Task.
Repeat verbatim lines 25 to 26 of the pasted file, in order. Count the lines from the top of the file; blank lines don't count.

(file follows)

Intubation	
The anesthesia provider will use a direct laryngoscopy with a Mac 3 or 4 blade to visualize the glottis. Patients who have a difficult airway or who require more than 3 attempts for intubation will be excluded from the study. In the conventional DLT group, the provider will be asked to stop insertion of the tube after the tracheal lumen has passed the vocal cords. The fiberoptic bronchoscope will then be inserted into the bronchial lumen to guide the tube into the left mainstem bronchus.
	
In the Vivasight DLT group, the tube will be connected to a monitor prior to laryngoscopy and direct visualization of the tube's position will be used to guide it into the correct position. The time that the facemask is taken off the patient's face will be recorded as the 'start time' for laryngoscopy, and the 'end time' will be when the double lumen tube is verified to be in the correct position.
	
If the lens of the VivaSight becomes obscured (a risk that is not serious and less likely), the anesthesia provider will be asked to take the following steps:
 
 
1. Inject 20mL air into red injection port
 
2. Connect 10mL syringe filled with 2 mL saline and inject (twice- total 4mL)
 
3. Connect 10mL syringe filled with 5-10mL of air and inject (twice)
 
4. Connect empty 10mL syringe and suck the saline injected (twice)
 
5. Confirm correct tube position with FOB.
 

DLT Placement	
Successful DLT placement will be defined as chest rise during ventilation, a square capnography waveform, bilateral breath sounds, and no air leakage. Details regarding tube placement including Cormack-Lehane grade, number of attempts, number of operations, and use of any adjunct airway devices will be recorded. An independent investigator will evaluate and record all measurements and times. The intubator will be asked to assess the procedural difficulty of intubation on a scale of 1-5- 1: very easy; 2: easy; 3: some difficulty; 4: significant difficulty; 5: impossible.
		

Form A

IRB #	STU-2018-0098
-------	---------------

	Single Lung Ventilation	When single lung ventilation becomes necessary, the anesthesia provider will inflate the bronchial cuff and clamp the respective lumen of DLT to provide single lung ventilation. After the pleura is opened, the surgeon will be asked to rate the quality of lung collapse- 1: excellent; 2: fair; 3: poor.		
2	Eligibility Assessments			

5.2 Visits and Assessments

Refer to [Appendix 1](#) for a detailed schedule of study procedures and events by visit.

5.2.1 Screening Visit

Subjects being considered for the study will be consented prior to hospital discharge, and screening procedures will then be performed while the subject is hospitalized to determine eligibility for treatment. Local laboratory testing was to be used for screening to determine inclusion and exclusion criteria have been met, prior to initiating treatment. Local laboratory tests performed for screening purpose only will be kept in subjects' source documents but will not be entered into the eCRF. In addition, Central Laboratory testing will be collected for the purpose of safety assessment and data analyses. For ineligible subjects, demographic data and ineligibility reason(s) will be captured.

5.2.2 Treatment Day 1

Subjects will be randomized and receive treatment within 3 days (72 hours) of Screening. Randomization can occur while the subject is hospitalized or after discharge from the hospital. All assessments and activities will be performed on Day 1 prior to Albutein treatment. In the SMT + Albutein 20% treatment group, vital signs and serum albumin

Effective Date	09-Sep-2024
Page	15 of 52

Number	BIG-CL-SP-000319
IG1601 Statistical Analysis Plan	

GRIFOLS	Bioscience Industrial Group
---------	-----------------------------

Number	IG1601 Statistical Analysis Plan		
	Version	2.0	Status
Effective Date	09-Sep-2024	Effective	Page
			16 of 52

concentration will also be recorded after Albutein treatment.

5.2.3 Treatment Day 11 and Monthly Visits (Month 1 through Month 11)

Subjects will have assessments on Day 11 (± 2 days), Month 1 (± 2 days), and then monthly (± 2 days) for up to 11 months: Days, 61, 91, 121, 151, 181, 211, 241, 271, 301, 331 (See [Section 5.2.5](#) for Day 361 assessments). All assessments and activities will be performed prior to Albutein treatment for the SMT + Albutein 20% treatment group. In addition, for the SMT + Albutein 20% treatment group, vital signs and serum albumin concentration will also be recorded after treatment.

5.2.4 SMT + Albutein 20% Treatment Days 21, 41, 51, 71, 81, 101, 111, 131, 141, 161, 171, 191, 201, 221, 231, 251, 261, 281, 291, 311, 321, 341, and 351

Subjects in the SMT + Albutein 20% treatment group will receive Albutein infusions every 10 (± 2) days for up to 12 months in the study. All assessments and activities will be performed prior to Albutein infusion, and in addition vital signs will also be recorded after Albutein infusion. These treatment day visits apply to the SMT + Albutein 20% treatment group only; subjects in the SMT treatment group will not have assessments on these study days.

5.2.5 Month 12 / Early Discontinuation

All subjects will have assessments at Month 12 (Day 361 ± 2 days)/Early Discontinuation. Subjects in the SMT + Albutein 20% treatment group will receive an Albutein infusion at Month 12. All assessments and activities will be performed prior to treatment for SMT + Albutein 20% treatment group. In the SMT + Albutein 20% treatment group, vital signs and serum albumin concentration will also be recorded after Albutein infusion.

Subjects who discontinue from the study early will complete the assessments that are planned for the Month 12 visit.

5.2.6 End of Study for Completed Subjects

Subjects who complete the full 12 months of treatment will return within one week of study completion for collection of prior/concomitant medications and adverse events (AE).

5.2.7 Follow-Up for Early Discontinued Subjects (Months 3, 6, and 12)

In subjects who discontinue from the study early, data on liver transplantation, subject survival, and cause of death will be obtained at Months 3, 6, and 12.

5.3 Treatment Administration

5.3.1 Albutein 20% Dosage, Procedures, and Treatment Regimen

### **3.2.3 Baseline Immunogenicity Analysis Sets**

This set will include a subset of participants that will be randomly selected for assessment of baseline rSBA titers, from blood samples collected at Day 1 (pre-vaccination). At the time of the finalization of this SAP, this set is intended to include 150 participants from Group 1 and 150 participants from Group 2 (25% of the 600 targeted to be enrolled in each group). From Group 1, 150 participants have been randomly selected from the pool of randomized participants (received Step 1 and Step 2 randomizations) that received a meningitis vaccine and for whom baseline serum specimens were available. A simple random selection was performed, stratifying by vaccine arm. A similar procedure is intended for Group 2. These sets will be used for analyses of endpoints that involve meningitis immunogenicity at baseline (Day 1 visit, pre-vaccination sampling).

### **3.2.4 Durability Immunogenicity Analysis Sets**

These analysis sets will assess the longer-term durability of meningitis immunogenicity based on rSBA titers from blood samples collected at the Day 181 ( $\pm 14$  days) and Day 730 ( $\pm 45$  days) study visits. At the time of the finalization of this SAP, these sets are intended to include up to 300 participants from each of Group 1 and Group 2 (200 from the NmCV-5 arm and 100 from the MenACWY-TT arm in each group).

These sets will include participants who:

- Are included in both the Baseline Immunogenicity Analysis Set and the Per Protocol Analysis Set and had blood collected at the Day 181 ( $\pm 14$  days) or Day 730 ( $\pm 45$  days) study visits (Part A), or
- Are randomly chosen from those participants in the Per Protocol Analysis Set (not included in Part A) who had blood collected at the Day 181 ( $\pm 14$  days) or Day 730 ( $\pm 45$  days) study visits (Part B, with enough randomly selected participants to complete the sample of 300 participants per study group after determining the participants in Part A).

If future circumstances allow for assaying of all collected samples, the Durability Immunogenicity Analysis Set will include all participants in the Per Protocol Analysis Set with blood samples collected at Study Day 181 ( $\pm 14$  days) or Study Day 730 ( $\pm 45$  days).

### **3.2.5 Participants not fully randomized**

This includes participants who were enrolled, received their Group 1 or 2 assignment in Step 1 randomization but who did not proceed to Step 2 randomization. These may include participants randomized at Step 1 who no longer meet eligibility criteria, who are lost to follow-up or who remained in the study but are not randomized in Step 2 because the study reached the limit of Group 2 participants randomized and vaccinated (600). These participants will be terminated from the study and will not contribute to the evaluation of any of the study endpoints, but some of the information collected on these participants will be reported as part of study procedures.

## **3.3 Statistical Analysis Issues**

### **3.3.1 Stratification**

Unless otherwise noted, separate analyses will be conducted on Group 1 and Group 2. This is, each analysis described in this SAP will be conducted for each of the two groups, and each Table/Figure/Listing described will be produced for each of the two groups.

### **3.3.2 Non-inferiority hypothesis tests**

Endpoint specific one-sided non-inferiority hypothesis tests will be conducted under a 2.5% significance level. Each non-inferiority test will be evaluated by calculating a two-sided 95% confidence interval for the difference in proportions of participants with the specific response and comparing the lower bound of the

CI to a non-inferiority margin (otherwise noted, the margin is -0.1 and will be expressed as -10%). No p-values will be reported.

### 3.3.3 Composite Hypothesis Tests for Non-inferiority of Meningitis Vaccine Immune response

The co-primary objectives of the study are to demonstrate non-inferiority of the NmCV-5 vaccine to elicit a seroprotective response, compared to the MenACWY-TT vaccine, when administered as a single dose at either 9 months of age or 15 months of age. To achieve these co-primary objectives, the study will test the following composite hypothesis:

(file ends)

Number	BIG-CL-SP-000319
IG1601 Statistical Analysis Plan	